Notwithstanding, during the initial phase of the war the allied British and French armies fought a highly mobile battle against the advancing German Army, eventually halting it (thanks to intercepts of clear language German wireless messages) at what is now known as the First Battle of the Marne (September 1914). The Germans may have been stopped, but they were not forced back out of France and Belgium. Instead, the armies on the Western Front dug-in for years of atrocious trench warfare: this became a major factor in reshaping the way in which military communications were deployed.

With the onset of 'static warfare' the use of wireless fell away significantly. Instead the contending armies relied increasingly on older techniques: semaphore and other visual techniques (such as lamps), as well as signal dispatch mentioned earlier, but supplemented by the widespread use of wires for telegraph and telephone communications between the front lines and the more distant command HQs.

The Allied artillery and the infantry soon separately developed complex 'closed-circuit' wireline networks for both Morse telegraphy and voice telephony, with the two distinct sets of networks interconnected at headquarters and at 'forward positions'. Some tens of thousands of miles of copper-core cables were laid behind the trenches as well as right up to the frontline itself, initially resulting in a chaos of interference and interruption which was only later overcome by the use of insulation.

Developing frontline networks

The requirement to semi-improvise a new approach to mission-critical communications resulted in repeated innovation and adaptation in the networks. It was comparatively easy to lay lines on the ground (or on low poles), even to bury them in the ground down to 12in deep, though they were likely to be ripped apart by shellfire and other explosive impacts. Experiments and experience, however, showed that communications lines buried 6ft below the surface were reasonably safe from being damaged. In preparation for attacks, courageous army technicians laid interception lines and made connections perilously close to enemy lines.

The wired telephone, with its ease of direct, two-way communication, increasingly became the BEF's preferred means of keeping in contact. It seemed to offer precise and timely two-way exchange of information contrasted with rigid, one-way at a time communications made possible by telegraphy, which was made even more difficult by the need for minimally competent Morse Code operators.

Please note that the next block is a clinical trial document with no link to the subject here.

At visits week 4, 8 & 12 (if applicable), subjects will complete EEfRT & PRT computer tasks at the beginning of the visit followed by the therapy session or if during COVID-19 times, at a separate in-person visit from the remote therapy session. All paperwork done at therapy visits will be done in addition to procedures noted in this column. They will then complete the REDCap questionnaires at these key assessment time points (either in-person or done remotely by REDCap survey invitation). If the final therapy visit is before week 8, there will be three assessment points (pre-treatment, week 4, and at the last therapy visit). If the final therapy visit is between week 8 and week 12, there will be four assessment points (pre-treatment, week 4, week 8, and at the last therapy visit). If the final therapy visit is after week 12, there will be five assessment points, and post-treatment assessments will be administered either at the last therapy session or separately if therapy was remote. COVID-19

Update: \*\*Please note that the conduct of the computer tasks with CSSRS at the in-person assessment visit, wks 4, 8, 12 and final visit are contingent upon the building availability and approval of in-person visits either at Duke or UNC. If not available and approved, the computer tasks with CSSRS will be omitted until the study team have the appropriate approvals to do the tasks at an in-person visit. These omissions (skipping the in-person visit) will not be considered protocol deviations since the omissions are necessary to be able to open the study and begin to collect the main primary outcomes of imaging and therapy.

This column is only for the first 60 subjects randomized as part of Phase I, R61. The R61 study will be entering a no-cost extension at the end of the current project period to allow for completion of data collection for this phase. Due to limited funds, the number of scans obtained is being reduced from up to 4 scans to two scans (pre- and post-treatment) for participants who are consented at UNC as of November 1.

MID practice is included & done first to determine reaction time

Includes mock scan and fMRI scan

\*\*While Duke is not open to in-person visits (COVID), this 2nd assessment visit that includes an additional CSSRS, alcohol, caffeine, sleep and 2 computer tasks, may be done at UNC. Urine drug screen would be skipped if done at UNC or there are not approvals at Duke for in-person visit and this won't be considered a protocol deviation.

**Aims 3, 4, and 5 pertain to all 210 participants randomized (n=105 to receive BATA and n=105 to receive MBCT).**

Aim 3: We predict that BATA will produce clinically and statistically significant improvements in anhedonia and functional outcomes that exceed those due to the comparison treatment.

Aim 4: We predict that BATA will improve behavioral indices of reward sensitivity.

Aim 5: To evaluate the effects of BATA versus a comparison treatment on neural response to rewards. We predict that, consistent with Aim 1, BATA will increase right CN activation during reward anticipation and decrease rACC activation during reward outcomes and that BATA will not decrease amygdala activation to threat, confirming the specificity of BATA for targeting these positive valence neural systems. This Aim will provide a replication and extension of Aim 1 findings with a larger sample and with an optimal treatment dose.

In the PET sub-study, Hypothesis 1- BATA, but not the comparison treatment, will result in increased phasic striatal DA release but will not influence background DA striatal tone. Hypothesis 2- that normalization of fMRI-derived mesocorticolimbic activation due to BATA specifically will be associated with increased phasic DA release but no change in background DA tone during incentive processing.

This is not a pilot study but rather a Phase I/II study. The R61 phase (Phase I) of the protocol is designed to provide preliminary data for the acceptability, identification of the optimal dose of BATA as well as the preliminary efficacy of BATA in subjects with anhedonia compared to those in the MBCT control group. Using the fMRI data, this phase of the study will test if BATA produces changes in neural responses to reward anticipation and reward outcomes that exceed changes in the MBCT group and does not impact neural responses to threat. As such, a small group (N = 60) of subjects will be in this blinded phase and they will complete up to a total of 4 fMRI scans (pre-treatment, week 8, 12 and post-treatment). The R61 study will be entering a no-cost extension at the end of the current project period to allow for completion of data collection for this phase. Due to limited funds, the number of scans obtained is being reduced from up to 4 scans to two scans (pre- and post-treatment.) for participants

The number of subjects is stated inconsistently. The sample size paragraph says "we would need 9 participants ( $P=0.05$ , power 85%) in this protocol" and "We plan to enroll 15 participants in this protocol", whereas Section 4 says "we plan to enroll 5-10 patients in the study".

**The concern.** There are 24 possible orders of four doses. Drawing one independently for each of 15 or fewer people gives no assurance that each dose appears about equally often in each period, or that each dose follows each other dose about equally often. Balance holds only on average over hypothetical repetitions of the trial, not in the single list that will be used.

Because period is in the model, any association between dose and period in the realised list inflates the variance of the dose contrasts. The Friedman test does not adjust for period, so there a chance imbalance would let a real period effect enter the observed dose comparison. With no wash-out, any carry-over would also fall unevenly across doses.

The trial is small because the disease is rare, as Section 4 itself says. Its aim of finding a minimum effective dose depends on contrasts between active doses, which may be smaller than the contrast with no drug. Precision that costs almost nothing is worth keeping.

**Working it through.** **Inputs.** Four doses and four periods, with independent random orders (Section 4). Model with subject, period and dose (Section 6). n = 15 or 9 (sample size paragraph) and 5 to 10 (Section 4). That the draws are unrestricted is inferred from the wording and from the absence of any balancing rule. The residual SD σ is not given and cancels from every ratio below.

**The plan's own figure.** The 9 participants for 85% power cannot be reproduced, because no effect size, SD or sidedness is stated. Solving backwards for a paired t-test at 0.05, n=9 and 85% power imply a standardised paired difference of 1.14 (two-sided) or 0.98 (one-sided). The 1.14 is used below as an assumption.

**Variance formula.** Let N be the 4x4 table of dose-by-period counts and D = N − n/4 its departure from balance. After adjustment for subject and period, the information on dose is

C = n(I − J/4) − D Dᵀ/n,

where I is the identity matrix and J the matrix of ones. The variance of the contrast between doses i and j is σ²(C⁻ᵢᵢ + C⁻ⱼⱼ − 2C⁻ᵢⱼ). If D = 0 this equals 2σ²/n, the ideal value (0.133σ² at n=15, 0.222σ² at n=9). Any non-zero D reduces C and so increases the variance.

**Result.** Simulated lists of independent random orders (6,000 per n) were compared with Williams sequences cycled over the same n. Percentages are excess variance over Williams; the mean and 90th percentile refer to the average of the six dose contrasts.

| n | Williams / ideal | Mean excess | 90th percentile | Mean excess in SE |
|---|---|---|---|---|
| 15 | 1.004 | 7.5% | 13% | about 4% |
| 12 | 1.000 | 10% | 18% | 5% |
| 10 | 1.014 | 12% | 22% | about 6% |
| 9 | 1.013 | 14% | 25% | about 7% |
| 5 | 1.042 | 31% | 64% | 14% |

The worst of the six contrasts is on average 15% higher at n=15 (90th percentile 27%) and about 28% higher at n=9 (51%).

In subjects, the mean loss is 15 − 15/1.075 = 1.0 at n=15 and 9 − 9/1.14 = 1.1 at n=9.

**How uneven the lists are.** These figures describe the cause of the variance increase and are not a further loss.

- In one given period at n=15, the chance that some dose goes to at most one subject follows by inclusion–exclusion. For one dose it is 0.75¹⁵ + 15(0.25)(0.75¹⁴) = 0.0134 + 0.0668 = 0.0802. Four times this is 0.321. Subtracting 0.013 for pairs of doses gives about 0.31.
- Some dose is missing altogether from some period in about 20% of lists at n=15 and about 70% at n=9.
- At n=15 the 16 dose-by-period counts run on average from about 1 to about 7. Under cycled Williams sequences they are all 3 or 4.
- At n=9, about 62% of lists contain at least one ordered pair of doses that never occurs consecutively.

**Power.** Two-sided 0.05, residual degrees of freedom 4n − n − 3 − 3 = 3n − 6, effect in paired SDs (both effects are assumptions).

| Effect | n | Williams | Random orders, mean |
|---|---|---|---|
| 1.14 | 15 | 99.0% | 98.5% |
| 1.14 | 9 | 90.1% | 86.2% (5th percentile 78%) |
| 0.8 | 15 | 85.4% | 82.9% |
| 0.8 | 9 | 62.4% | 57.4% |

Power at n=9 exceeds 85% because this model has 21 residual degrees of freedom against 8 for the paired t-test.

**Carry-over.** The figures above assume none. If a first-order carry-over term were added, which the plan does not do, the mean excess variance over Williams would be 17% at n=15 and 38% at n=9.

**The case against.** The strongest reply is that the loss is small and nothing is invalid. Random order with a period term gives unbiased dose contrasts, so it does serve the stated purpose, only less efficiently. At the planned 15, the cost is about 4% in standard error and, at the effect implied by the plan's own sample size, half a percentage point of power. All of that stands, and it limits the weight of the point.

However, the effective impossibility of avoiding the use of plain language on the telephone was to offer the German eavesdroppers some access to the BEF's plans throughout 1915 and well into 1916, including giving away details of its plans for launching the Battle of the Somme in mid-1916. Both sides quickly exploited security vulnerabilities in their respective technology.

As with modern datacommunications networks, information security and data integrity was an operational issue for the Tele-net. Both sides laid down lengths of wire in their forward trenches to act as antennae which could intercept enemy telegraph and telephone messages by induction through the soil (until the introduction of insulated twisted wire pairs, which could only be tapped by physically-applied connections).

Some of these information security vulnerabilities were rectified by the introduction of the Fullerphone, devised by Royal Engineer signals Captain (and Institution of Electrical Engineers (IEE) associate member) Algernon Clement 'AC' Fuller (1885-1970). This was a portable Morse telegraph that transmitted a DC signal through a single wire, but incorporated what was, in effect, a method of 'scrambling' messages to prevent enemy interception. The Fullerphone was later modified to also carry voice communications.

Germany's army had invaded French and Belgium territory and was seen as essential to push the invading armies out of the conquered areas before seeking an end to the war. Even when the attackers did break through the enemy defence lines, there was often no way to exploit the situation.

Attempts were made to lay down telephone or telegraph lines immediately behind the advancing troops, using special signals troops who followed the lead assault. Shell fire destroyed or damaged the cables laid out at the cost of many lives, with units of the Royal Engineers Signal Service experiencing casualty rates of up to 50 per cent during major offensive actions.

It took several hours for runners to relay reports on the progress of an advance back to HQ, to request reinforcements or a concentration of shell fire on a specific locational reference, or to relay further orders. Such messages arrived too late to be of help as the situation would have changed.

New solutions to the problems of maintained electronic communications on the battlefront were developed. Complex matrix networks (or 'laddered' wiring) allowed communications to continue even with several line breaks as wired communications always failed during attacks; but these techniques were hardly totally robust. This was a key factor in the pointlessness of frontal attacks against well-prepared defences until near the end of the war when wireless sets became small enough for troops to carry, or even to install in attack vehicles – as was the case at the Battle of Cambrai (November-December 1917), where some tanks had wireless sets on board in an effort to overcome the ever-present communications relay problem; there was also a tank in the field tasked with communications cable laying.